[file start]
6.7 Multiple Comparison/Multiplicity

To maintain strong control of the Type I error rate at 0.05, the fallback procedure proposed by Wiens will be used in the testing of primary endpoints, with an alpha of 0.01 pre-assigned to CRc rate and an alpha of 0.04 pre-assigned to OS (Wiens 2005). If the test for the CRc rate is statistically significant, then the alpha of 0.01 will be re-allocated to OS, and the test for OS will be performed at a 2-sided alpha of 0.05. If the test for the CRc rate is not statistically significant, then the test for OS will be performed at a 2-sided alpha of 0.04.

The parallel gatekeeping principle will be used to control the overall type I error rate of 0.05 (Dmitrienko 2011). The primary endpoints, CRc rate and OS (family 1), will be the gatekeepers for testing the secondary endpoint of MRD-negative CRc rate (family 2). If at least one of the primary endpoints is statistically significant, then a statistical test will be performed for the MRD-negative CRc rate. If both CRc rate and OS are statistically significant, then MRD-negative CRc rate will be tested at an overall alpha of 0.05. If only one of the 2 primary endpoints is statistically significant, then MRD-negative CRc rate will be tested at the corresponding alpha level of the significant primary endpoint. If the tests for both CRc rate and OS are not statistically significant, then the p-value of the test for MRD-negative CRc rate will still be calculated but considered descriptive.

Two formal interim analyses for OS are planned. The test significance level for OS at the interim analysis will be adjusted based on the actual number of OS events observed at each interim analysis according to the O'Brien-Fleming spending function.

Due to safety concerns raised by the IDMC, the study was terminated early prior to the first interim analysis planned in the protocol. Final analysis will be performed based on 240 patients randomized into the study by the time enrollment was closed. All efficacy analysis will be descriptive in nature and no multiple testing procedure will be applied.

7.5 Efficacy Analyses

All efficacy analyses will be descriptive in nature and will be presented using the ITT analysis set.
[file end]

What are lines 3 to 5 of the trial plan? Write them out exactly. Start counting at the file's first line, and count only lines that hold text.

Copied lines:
The parallel gatekeeping principle will be used to control the overall type I error rate of 0.05 (Dmitrienko 2011). The primary endpoints, CRc rate and OS (family 1), will be the gatekeepers for testing the secondary endpoint of MRD-negative CRc rate (family 2). If at least one of the primary endpoints is statistically significant, then a statistical test will be performed for the MRD-negative CRc rate. If both CRc rate and OS are statistically significant, then MRD-negative CRc rate will be tested at an overall alpha of 0.05. If only one of the 2 primary endpoints is statistically significant, then MRD-negative CRc rate will be tested at the corresponding alpha level of the significant primary endpoint. If the tests for both CRc rate and OS are not statistically significant, then the p-value of the test for MRD-negative CRc rate will still be calculated but considered descriptive.

Two formal interim analyses for OS are planned. The test significance level for OS at the interim analysis will be adjusted based on the actual number of OS events observed at each interim analysis according to the O'Brien-Fleming spending function.

Due to safety concerns raised by the IDMC, the study was terminated early prior to the first interim analysis planned in the protocol. Final analysis will be performed based on 240 patients randomized into the study by the time enrollment was closed. All efficacy analysis will be descriptive in nature and no multiple testing procedure will be applied.